Blogging scandal offers brands food for thought
Philip Ellison 17 April, 2015 at 04:04
We are living in an age where consumers are more discerning than ever when it comes to what they eat, and what they feed their families. Trust and transparency in food have never been so important. Which is why the language and storytelling of food marketing, once opaque, is going through something of a transformation, as evidenced by brands such as Chipotle.
This has been driven in part by the booming trend of detox blogs, created by ordinary people who are passionate about the importance of knowing exactly what they are putting into their bodies. For the most part, these creators use words that any reader can understand; accessibility is key. But what we tend to forget amid the Twitter and Facebook and WordPress accounts is that having a hobby and being an expert are two very different things.
This difference was made starkly clear in a very public way this month, when popular blogger Vani Hari, aka ‘Food Babe’, became the subject of a Gawker piece entitled ‘The Food Babe Blogger Is Full Of Shit’. The article, written by analytical chemist Yvette d’Entremont, describes Hari as “the worst assault on science on the internet” and goes into detail on the many inaccuracies and even flat-out fabrications that can be found in her work.
Hari clearly represents an extreme end of the food-conscious spectrum, accusing her critics of being in shady alliances with major food corporations, and spouting baffling commandments such as; “If a third grader can’t pronounce it, don’t eat it.” But, as AdWeek writer Patrick Coffee points out, this debacle does pose a serious question about the credibility of bloggers vs that of brands.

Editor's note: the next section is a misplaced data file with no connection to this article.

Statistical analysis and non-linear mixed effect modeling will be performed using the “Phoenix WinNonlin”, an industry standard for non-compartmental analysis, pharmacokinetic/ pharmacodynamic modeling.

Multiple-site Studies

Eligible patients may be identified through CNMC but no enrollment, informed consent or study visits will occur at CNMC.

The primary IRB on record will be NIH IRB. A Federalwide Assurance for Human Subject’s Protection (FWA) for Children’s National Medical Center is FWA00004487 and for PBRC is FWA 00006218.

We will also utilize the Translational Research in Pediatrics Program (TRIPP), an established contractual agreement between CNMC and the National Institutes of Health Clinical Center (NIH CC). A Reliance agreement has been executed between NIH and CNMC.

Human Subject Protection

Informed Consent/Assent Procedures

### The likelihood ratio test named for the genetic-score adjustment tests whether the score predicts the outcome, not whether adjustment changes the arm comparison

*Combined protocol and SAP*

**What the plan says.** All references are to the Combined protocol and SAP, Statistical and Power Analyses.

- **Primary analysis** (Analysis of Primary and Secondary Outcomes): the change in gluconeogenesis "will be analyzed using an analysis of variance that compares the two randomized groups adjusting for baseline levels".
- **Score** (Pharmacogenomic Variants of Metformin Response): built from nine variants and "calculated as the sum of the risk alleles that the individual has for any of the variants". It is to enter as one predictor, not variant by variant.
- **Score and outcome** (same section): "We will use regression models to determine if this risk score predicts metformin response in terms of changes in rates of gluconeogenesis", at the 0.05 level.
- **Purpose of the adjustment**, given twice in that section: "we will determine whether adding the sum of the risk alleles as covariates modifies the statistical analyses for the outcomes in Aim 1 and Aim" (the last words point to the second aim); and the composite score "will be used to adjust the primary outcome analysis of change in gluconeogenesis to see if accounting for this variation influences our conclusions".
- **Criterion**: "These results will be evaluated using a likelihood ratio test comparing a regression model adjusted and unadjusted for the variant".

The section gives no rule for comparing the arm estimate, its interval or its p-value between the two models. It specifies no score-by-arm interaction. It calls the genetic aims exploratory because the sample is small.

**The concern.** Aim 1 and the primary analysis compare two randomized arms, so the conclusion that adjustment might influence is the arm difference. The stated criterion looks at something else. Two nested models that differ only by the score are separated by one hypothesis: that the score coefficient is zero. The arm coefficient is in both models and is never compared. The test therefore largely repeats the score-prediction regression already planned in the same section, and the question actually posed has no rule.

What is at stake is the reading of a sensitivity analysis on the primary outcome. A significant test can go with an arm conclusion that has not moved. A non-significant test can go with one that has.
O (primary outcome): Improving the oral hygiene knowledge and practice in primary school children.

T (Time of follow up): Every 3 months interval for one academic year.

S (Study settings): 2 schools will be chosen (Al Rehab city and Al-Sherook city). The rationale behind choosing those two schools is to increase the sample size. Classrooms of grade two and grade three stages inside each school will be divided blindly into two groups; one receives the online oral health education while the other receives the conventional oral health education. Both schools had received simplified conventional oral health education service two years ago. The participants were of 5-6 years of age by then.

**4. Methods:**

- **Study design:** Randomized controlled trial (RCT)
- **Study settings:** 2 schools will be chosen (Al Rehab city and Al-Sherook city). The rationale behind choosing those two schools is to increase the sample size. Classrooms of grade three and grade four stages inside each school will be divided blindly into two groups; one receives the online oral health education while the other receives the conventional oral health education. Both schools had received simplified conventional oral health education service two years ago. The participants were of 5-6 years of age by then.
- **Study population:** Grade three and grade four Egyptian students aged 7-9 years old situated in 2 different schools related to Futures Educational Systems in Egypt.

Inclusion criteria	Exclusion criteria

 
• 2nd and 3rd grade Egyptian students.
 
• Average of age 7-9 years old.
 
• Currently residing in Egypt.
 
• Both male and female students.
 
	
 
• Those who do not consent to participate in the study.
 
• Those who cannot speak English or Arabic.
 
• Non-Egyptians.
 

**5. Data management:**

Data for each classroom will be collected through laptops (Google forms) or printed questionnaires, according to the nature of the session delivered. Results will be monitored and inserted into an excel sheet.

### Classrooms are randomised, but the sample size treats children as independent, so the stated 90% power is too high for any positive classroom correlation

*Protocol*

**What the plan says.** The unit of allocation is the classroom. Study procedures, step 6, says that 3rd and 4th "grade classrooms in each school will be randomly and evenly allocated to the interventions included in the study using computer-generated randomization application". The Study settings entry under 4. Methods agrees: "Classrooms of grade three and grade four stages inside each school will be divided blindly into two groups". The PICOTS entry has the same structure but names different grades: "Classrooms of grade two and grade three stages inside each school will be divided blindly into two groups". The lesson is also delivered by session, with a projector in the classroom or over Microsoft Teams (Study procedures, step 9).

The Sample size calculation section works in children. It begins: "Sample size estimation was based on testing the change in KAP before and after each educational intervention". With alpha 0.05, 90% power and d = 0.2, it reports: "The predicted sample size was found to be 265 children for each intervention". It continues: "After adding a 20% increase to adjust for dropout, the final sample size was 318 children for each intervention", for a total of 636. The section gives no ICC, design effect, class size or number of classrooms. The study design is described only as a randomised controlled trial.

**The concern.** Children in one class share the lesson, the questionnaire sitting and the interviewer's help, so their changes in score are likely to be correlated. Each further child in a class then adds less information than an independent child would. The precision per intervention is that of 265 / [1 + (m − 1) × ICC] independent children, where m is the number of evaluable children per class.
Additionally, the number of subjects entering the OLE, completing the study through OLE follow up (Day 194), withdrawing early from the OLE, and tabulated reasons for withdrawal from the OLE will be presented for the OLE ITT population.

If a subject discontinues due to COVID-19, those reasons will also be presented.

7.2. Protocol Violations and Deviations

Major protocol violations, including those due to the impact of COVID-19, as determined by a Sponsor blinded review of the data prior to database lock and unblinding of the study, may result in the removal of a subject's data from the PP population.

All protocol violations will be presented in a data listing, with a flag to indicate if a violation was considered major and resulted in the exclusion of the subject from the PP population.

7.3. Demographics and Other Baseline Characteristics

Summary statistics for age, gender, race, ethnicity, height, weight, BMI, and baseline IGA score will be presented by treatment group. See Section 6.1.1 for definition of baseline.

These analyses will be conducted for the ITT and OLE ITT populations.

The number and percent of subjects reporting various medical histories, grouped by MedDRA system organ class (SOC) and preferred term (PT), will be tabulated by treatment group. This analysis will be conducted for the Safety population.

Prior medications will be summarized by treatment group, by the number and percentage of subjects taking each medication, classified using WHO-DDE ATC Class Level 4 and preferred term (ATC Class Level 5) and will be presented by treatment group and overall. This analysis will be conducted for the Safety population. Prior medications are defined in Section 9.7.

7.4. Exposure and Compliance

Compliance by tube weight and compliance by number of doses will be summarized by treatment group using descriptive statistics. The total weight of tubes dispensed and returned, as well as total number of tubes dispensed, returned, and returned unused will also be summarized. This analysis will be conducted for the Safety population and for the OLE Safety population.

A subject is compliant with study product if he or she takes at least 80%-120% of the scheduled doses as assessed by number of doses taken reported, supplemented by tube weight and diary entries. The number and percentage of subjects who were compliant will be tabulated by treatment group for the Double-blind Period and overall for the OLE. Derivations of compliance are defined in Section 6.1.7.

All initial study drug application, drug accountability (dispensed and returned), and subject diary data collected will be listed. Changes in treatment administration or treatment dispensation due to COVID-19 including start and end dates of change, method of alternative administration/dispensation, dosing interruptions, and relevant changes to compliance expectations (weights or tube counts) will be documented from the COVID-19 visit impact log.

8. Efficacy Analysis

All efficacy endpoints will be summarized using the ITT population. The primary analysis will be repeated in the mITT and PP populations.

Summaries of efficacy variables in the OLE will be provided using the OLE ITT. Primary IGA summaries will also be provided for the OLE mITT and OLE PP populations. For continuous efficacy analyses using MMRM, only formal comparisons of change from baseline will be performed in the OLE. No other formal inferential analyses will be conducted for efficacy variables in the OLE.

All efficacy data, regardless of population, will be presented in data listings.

“The credibility crisis can’t be pinned entirely on experts with dubious credentials; brands themselves bear a large part of the blame,” he says. “Classic taglines and fad phrases like ‘eat fresh’, ‘all-natural flavour’ and ‘low fat’ represent the very sort of miscommunication that inspired the rise of Food Babe and others like her in the first place.”
However, there is no getting away from the fact that Food Babe and the brands she so reviles are, by and large, trying to reach the same people. “Talk to me like a real person,” says ad agency director Ellis Verdi in Coffee’s article. Speaking simply and authentically to people gains bloggers the trust and loyalty of thousands. As advertising in the food industry leans more and more towards sustainability and transparency, it might not be such a bad idea for brands to think a little bit more like bloggers – as long as they get their facts straight.